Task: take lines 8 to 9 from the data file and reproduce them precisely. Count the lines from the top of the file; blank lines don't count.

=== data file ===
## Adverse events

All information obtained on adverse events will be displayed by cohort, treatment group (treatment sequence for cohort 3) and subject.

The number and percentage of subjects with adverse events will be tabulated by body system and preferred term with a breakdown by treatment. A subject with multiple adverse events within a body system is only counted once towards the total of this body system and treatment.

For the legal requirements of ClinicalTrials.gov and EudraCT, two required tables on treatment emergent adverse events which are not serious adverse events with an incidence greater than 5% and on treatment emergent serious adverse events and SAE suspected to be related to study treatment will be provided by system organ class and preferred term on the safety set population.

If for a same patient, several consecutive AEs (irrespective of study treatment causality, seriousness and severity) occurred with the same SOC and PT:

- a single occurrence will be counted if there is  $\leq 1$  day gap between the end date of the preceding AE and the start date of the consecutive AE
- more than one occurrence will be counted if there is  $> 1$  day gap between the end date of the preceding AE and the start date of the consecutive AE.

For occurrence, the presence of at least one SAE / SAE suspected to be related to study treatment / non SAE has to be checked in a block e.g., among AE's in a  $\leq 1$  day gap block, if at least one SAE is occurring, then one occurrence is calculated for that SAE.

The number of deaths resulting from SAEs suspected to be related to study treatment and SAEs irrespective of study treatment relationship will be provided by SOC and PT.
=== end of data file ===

For occurrence, the presence of at least one SAE / SAE suspected to be related to study treatment / non SAE has to be checked in a block e.g., among AE's in a  $\leq 1$  day gap block, if at least one SAE is occurring, then one occurrence is calculated for that SAE.

The number of deaths resulting from SAEs suspected to be related to study treatment and SAEs irrespective of study treatment relationship will be provided by SOC and PT.